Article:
Treating Different Types of Breast Cancer

Reviewed by: HU Medical Review Board | Last reviewed: June 2023

The term "breast cancer" refers to any cancer that begins in the breast cells. However, there is much variation between different kinds of breast cancer. These different subtypes play an important role in determining treatment paths.1,2

Advanced breast cancer (ABC) treatment can be complex. You may require several forms of treatment over time to manage the cancer. You may also need care from multiple specialists.1,2

Testing breast cancer for receptor status

A biopsy is used to confirm a diagnosis of breast cancer. This is when a sample of tissue is removed from the body to be studied under a microscope.3

Biopsies are also important for people who have experienced a recurrence of breast cancer. These cancers that come back after previous treatment may have changed or evolved over time. Biopsy samples are examined for the following receptors on the surface of the cancer cells:3

  • Human epidermal growth factor receptor 2 (HER2)
  • Hormone receptors (HR), including estrogen receptors (ER) and progesterone receptors (PR)

Information about the status of these receptors helps guide doctors in recommending treatment.3

Subtypes of breast cancer

There are several subtypes of breast cancer, which are based on a person's hormone receptor status. These include:3,4

  • Hormone receptor-positive – Breast cancer cells test positive for either ER or PR receptors, or both. These breast cancers tend to grow slower than hormone receptor-negative breast cancers.
  • Hormone receptor-negative – Breast cancer cells test negative for ER and PR receptors. These breast cancers tend to grow faster than hormone receptor-positive breast cancers.
  • Triple-positive – Breast cancer cells are ER-positive, PR-positive, and HER2-positive. Hormone therapy and drugs that specifically target HER2 (targeted therapy) are typically used to treat these breast cancers.
  • Triple-negative – Breast cancer cells test negative for all the above receptors. These breast cancers tend to be aggressive, meaning they can grow and spread quickly. While there have historically been limited targeted treatments for people with triple-negative breast cancers, newer treatment options are emerging.

A newly explored subtype of breast cancer is known as HER2-low. In this type, cancer cells have some HER2 on their surface but in a smaller amount than HER2-positive breast cancer. This makes it harder for drugs that target HER2 to work well. But some drug treatments in development are beginning to show promise.4,5

Figure. Treatment options by subtype

Treatment pathways for hormone, targeted therapy, and chemotherapy shown, based on the biopsy and known genetic markers.

Hormone therapy

Hormone therapy, also called endocrine therapy, is used in people who have hormone receptor-positive (ER-positive or PR-positive) breast cancer. Blocking the hormones can help stop or slow these cancers from growing and spreading.3

Targeted therapy

Targeted therapy works to stop or slow the growth and spread of cancer. This is done by blocking parts of cancer cells that are involved in their growth, or by focusing on specific features that are unique to cancer cells. Several targeted therapies are used to treat certain breast cancers. Their targets include:6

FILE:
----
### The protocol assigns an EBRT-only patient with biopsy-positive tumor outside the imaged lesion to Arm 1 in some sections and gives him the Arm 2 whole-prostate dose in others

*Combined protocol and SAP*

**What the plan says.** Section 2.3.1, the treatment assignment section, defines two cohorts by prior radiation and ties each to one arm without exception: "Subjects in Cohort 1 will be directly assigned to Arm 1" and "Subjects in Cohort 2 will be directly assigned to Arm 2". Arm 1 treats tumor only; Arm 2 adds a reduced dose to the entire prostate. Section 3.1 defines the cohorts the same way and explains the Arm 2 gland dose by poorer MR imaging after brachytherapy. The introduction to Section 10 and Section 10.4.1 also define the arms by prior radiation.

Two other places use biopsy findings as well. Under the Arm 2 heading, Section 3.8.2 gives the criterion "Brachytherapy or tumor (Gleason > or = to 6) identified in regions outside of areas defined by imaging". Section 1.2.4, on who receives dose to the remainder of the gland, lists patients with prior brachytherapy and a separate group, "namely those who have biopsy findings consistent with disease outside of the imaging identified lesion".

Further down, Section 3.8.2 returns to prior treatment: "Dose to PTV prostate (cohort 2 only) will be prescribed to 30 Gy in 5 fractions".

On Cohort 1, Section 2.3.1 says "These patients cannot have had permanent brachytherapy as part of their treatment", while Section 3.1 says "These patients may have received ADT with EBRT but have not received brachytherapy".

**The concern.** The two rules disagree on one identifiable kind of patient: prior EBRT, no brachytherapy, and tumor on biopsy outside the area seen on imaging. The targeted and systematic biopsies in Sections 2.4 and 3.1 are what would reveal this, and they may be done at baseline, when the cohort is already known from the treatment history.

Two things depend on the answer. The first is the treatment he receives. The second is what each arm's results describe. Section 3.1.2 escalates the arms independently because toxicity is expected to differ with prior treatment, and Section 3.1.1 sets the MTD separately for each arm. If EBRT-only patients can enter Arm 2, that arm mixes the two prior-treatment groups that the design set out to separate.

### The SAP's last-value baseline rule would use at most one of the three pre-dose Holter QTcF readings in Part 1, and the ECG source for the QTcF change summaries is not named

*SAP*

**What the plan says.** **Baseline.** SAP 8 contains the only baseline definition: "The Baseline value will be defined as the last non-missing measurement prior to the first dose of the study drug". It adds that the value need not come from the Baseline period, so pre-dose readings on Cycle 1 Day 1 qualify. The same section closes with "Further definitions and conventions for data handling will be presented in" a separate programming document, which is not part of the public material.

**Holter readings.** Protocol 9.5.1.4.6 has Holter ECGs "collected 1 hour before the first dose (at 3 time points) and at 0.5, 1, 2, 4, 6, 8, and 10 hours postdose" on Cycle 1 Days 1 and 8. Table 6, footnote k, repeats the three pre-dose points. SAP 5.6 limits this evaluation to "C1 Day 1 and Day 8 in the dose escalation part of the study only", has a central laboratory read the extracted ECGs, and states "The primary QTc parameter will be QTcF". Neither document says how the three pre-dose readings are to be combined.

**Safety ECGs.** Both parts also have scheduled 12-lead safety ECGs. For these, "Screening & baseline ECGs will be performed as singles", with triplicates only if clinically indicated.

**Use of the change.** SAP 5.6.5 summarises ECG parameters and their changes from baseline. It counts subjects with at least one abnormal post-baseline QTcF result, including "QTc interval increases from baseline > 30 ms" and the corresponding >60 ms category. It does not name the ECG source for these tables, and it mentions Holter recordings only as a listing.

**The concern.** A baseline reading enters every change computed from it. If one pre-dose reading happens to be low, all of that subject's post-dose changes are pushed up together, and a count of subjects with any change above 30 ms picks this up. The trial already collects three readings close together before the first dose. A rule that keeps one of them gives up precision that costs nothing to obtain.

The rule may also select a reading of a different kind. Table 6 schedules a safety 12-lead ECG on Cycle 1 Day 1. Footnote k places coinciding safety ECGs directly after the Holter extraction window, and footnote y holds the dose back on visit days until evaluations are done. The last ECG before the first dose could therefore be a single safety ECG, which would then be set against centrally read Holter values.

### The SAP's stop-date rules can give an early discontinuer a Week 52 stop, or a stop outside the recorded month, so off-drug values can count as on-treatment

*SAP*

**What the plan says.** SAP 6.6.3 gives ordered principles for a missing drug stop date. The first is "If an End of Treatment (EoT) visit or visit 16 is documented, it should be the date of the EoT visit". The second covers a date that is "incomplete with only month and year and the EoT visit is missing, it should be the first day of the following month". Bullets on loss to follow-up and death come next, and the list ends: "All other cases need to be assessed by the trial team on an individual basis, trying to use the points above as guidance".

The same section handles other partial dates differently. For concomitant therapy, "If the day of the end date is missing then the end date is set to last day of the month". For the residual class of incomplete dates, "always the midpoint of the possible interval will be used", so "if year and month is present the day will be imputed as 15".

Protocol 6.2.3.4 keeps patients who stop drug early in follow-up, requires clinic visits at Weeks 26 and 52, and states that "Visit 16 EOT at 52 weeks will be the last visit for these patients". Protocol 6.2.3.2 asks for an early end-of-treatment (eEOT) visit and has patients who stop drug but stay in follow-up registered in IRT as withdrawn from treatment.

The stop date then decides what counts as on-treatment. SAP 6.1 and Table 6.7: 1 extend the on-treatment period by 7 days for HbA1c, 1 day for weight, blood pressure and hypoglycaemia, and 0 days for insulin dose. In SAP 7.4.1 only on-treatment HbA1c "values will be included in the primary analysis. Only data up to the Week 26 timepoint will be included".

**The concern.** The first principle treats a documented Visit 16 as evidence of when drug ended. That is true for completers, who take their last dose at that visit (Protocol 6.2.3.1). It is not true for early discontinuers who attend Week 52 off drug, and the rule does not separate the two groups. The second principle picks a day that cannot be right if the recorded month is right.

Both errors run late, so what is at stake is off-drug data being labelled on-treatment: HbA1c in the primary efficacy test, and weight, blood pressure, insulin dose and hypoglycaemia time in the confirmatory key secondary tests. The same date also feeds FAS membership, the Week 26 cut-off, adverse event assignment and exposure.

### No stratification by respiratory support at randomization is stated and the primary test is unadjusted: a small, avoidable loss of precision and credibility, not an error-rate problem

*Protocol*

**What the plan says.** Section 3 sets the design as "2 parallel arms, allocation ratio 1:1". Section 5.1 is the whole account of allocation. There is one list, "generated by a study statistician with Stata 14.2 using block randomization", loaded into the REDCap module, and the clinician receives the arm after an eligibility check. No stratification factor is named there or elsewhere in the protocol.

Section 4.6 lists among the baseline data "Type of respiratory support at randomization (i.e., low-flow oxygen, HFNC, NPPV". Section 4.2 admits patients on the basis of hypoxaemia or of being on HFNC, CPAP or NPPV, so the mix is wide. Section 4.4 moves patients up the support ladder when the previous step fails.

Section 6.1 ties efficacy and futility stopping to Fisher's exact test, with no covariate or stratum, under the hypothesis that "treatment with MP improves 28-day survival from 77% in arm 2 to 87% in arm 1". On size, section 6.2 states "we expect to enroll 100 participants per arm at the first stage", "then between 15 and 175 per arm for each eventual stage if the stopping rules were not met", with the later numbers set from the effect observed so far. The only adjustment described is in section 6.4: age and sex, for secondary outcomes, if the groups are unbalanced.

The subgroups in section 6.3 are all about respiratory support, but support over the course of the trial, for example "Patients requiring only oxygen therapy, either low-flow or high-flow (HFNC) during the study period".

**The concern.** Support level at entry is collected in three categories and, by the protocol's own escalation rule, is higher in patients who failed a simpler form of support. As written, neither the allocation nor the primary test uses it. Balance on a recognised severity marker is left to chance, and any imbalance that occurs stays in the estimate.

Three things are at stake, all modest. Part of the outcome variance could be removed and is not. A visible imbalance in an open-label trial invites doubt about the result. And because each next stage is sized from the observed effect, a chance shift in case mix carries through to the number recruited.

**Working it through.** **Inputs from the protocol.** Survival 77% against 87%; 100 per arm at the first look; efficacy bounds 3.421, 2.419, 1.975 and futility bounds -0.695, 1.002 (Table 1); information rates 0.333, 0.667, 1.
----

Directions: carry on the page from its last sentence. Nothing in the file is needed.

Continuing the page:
• HER2-positive
  • CDK 4/6 (cyclin-dependent kinase 4/6)
  • PARP (poly [ADP-ribose] polymerase)
  • mTOR (mammalian target of rapamycin)
  • PI3K
  • Certain cell features targeted by antibody-drug conjugates


Immunotherapy is a type of treatment that aims to boost the immune system to fight cancer. Several types of immunotherapy are being studied or have been approved for the treatment of certain forms of breast cancer. They include:7

  • Monoclonal antibodies
  • Adoptive cell transfer


Chemotherapy is the use of drugs to kill cancer cells. Chemotherapy drugs work by targeting rapidly dividing cells, like cancer cells.8

The choice to use chemotherapy drugs in someone with metastatic breast cancer depends on several factors, including previous chemotherapy treatment. Rather than a combination of drugs, a single chemotherapy drug is typically used to treat metastatic breast cancer. This is called monotherapy. But the choice of chemotherapy drug(s) is based on each person's breast cancer and condition.8


Regardless of the subtype, surgery may be used to treat ABC. Surgery may not be an option for certain cases of ABC. Or surgery may be an option only after other treatment, like chemotherapy, has shrunk the tumor. Surgery options include breast-conserving tumor removal (lumpectomy) and surgical removal of the breast (mastectomy).9

Symptom management

All people with ABC can benefit from symptom management. This is also known as supportive or palliative care. Palliative care can improve quality of life by addressing:10

  • Side effects of treatment
  • Symptoms of the disease
  • Emotional and spiritual support

Advanced or metastatic clinical trials

People with advanced or metastatic breast cancer can also consider joining a clinical trial. There are different types of clinical trials. Some offer new treatments that are not currently available to the general public. Talk to your doctor about the possibility of participating in a clinical trial and whether clinical trials are a good option for you.11

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